Incredible Images Have Been Captured of a ‘Sea Angel’ Hovering Under Ice in the White Sea

Image Credit: Alexander Semenov

So many creatures exist in the world that we know nothing about – and in this case, most of us have never even heard of a sea angel.

I know I haven’t anyway, but after seeing the below images, I’m mesmerized.

They were taken by marine biologist (and photographer) Alexander Semenov, and below, he provides a little background on the strange creatures, along with their travel and mating habits.

Crazy, right?

Semenov specializes in invertebrates, and heads up the divers’ team at Moscow State University’s White Sea Biological Station. During his time there he’s also become an expert in scientific macrophotography.

Posted by Alexander Semenov on Tuesday, January 7, 2020

“This practice makes it possible to observe animals that cannot be properly studied under laboratory conditions, such as soft-bodied planktonic organisms or stationary life forms living on the seafloor. My personal goal is to study underwater life through camera lenses and to boost people’s interest in marine biology. I do this by sharing all my findings through social media and in real life, through public lectures, movies, exhibitions, and various media events.”

Check out this video clip, which reveals a tiny sea slug in amazingly high quality.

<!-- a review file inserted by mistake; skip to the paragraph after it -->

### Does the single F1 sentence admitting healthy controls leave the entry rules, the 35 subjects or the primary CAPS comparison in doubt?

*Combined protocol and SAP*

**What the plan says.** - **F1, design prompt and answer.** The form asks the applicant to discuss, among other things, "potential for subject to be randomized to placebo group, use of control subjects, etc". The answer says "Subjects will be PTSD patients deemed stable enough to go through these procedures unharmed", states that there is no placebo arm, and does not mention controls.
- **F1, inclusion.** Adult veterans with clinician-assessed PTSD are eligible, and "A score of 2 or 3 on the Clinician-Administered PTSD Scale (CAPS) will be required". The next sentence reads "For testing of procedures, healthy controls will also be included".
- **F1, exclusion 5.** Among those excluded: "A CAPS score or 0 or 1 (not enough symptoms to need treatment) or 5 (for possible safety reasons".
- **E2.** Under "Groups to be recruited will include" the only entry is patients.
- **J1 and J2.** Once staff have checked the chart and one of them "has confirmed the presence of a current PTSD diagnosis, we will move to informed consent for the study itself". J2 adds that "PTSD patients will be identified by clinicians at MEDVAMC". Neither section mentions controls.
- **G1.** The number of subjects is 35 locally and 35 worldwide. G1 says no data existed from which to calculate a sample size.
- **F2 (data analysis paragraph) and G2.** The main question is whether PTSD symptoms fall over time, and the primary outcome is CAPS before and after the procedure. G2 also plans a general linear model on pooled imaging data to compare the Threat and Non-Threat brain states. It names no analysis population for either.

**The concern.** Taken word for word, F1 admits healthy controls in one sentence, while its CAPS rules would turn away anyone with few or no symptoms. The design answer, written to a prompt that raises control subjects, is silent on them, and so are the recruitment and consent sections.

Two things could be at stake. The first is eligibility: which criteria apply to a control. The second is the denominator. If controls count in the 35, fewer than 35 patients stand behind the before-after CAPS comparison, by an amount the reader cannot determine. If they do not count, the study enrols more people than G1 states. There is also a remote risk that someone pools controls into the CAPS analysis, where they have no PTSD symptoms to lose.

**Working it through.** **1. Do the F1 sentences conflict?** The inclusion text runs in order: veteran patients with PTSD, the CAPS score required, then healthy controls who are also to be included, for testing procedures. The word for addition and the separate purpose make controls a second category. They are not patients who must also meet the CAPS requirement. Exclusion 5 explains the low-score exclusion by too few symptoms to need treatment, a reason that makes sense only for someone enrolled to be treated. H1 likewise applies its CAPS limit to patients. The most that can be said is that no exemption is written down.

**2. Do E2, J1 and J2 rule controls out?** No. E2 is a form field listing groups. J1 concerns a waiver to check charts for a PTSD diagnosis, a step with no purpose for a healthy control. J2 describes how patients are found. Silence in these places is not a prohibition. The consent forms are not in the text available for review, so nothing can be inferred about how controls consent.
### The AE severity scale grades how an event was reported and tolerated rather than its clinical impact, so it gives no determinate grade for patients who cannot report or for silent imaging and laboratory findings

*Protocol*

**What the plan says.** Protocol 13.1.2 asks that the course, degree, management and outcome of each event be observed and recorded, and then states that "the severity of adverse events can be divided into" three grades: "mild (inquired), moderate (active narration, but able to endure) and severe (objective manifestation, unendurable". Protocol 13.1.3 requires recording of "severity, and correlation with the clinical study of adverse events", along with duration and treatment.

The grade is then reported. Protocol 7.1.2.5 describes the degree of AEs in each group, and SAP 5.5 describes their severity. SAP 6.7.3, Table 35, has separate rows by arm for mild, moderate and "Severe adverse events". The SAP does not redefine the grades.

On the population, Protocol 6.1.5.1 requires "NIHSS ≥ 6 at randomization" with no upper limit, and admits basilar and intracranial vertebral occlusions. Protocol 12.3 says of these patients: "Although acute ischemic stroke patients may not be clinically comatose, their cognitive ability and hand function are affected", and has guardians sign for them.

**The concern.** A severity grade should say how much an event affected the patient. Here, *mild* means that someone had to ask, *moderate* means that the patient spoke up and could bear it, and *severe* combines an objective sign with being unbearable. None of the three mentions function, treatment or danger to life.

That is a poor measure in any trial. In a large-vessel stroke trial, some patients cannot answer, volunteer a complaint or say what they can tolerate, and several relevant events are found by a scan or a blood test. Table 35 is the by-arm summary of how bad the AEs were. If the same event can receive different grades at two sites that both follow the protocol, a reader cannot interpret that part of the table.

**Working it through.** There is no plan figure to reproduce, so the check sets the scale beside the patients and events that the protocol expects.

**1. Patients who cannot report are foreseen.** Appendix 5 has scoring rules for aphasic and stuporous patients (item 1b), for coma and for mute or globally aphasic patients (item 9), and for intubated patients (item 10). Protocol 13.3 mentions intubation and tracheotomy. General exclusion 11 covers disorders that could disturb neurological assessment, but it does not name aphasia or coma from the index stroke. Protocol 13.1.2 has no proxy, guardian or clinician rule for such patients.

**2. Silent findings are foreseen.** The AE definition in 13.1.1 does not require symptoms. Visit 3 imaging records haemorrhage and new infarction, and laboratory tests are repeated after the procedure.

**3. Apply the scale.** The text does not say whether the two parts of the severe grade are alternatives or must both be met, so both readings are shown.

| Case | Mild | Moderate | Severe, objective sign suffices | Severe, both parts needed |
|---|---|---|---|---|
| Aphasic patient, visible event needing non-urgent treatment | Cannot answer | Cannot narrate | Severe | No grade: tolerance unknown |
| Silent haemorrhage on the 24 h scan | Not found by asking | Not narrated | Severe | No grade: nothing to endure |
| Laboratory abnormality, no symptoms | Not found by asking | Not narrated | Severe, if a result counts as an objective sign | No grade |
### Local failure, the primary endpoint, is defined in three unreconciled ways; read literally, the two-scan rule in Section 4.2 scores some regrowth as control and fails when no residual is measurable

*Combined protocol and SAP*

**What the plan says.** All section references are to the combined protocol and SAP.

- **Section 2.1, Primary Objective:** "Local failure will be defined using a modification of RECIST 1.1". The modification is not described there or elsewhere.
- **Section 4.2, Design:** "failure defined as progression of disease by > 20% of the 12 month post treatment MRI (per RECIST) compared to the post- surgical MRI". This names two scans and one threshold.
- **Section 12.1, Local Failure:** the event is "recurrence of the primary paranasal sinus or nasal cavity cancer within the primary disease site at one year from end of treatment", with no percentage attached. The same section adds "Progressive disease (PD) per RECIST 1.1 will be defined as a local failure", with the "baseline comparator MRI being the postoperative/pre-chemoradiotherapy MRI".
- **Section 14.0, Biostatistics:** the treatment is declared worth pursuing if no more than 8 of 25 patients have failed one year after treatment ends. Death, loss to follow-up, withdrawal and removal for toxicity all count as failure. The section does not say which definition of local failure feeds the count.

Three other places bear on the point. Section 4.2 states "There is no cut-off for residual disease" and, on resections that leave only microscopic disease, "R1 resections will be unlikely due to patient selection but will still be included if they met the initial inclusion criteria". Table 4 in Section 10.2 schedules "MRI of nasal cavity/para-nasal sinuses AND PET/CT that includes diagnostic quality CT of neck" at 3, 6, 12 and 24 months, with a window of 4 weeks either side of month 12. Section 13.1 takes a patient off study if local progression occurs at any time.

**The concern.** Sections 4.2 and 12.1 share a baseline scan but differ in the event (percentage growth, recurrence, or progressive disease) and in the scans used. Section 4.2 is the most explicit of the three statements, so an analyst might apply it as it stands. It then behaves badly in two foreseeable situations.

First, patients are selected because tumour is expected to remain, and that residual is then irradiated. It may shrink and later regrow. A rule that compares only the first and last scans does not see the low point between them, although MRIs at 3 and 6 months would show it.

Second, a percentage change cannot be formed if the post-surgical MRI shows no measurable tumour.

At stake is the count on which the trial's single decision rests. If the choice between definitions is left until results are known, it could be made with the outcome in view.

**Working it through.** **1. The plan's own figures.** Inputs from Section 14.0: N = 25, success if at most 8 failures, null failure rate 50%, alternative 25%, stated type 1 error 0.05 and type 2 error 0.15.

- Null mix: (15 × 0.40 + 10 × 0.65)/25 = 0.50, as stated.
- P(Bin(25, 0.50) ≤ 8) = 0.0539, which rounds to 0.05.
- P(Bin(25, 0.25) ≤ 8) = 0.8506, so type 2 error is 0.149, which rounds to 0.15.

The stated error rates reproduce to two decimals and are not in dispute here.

The diver and his team have created a popular project called Aquatilis, and credit Jacques Cousteau, Jules Verne, and Thor Heyerdahl for the inspiration.

“The aim of the project is finding, studying, and photographing the most interesting and unusual denizens of the ocean.”

In an interview with EIZO, Semenov talked about the difficulty in photographing subjects the way that he and his team are working on doing.

Posted by Alexander Semenov on Tuesday, January 7, 2020

“Even the most modern cameras go crazy – white balance and colors are always shifted, some colors in the spectrum just disappear because of light absorption by the seawater. That’s why it’s almost impossible to get a good image without proper editing. The main goal is to get not only proper colors, but to make your picture shine and look natural, without over-editing – that’s what every wildlife photographer wants. As a final result, all these images will be in the books, exhibitions, galleries and magazines, so you need to be sure that your pictures look great not only on the screen, but as physical prints, too.”

I think we can all agree that these images of the mysteriously beautiful sea angels do exactly that.